Sunday, August 23, 2009

Eleven Minutes

Eleven Minutes (directed by Michael Selditch, Robert Tate) is a 2008 documentary about Project Runway Season 1 winner, Jay McCarroll, preparing his first collection to be shown in NY Fashion Week. What an interesting film! It played on Style channel this afternoon, and I can't believe I haven't seen it until today. What a fascinating look into the heart of fashion industry, and at how TV fame translates into success in a real world.

Jay McCarroll is a very talented designer, and I loved the collection -- it was themed largely around hot air balloons (and other things, but mostly balloons), as can be seen in this top:

Balloons also pervaded the show's color palette, from blues to yellows to reds:

But pretty clothes were only a small bit of the story -- I got some real appreciation of how much goes into putting a fashion show together, how much work; Jay was propped largely by volunteer labor of his friends, and their dedication (despite the occasionally flaring tempers). There was some backing from Humane Society and a strong anti-fur message; thumbs up on that! Then there was the casual racism and misogyny of the fashion insiders. Then there was the difficulty that went into not only launching the show (for those who'd forgotten, Jay turned down Project Runway money because of a really horrible contract clause) and the uncertainty of any results even if the show is successful -- behold the meeting with Urban Outfitters and the consequent falling through of the deal.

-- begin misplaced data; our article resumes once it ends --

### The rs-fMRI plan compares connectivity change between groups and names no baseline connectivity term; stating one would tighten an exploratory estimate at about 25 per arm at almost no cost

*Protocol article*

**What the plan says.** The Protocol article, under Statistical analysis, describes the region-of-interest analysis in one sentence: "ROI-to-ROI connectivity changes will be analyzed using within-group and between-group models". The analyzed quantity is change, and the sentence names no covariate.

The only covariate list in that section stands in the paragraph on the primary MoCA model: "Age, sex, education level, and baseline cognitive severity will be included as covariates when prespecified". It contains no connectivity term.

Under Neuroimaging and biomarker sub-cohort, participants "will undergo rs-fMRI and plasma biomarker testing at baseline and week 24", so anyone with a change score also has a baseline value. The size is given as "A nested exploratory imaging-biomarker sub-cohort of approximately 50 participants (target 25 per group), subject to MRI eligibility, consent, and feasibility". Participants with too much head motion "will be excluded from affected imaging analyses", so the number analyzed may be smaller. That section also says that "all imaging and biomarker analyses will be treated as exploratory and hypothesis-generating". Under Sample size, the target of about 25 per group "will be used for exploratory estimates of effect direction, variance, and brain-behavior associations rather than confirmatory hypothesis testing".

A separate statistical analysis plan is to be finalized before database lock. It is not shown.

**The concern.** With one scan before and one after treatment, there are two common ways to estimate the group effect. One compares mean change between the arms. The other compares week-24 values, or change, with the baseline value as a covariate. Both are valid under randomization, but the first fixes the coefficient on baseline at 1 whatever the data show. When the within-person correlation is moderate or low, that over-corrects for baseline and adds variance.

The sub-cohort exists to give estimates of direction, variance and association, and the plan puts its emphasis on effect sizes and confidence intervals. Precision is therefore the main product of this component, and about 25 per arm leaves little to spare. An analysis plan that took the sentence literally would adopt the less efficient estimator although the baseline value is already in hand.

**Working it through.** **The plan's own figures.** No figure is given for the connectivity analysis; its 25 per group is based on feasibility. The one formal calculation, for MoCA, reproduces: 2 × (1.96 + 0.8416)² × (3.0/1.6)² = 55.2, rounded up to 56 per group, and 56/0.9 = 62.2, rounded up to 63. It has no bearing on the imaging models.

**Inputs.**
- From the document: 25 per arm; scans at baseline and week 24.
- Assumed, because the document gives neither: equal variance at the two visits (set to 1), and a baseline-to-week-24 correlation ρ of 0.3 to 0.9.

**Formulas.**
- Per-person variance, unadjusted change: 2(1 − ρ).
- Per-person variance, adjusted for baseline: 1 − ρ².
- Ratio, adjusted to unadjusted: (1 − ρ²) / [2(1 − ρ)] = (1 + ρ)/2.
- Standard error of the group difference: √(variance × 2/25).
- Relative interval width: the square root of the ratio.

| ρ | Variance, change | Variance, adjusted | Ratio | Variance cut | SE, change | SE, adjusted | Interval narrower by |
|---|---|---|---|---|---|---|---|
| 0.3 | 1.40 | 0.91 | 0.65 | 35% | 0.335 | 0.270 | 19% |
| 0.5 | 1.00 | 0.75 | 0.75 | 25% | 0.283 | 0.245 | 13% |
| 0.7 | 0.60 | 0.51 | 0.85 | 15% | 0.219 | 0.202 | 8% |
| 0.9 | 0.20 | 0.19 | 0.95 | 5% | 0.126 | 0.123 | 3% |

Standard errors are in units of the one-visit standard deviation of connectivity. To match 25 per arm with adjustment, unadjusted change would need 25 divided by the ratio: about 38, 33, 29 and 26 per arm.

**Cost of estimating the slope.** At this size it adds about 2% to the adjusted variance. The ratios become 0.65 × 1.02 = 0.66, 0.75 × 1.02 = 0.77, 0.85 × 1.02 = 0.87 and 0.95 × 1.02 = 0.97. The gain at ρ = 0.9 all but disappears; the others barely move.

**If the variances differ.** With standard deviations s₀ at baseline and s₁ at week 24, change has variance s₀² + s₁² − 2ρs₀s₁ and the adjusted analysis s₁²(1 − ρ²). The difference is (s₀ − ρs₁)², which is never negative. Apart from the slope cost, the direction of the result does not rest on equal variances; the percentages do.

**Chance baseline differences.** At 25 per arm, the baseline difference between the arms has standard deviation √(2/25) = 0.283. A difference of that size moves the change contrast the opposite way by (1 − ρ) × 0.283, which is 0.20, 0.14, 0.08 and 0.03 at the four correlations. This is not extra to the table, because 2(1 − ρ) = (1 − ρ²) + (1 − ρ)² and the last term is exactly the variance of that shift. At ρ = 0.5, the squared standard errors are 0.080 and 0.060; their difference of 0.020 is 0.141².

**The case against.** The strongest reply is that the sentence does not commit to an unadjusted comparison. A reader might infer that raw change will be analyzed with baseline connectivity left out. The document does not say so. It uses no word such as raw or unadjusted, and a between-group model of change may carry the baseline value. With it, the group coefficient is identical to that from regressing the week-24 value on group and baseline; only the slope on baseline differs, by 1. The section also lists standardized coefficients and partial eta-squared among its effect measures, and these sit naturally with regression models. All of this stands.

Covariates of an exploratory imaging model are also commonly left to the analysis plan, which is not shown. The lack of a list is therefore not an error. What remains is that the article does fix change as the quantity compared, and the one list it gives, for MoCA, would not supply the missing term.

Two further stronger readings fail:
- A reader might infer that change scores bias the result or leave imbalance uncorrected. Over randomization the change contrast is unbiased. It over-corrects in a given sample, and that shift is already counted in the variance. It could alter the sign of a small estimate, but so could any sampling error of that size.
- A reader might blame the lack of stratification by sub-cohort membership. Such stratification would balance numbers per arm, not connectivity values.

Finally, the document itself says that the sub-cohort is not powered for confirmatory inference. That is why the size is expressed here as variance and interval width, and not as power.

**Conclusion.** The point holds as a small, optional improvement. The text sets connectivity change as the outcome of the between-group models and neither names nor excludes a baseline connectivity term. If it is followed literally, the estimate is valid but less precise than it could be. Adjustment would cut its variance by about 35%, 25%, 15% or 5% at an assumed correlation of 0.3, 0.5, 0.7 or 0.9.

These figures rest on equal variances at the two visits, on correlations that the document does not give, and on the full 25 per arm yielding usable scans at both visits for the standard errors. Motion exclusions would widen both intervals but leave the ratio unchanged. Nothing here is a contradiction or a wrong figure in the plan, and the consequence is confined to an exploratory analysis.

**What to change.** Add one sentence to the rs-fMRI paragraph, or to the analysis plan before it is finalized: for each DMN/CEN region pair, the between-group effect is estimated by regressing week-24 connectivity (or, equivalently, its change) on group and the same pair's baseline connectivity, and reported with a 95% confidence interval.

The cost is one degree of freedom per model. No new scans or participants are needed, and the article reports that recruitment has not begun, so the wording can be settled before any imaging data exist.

I was really amazed at the role of buyers -- and I really shouldn't be, because it is the same with publishing. The interest from the B&N and Borders buyers often determines the print run of a book, and if chains do not order, it is a real disaster. Buyers appear to wield a lot of power in fashion as well, and that was quite eye-opening. Just to think that someone can spend so much money and effort and heartache and it still may come to nothing if buyers are not impressed. Stuff nightmares are made of, this.

As moody and often cranky (understandably) as Jay was throughout the documentary, one thing really drew my attention: how important it was for him to stop being a TV reality person and to become a bona fide fashion designer. And with all the setbacks and annoyances, that seemed to be the yardstick by which he measured his achievement. I was sad that the collection didn't make it to UO; then again, a few pieces sold on QVC apparently, and McCarroll has an online boutique now. But I hope he has another fashion show soon -- with color and neat shapes and fantastic silhouettes, retro and modern. And, I hope, with more balloons.

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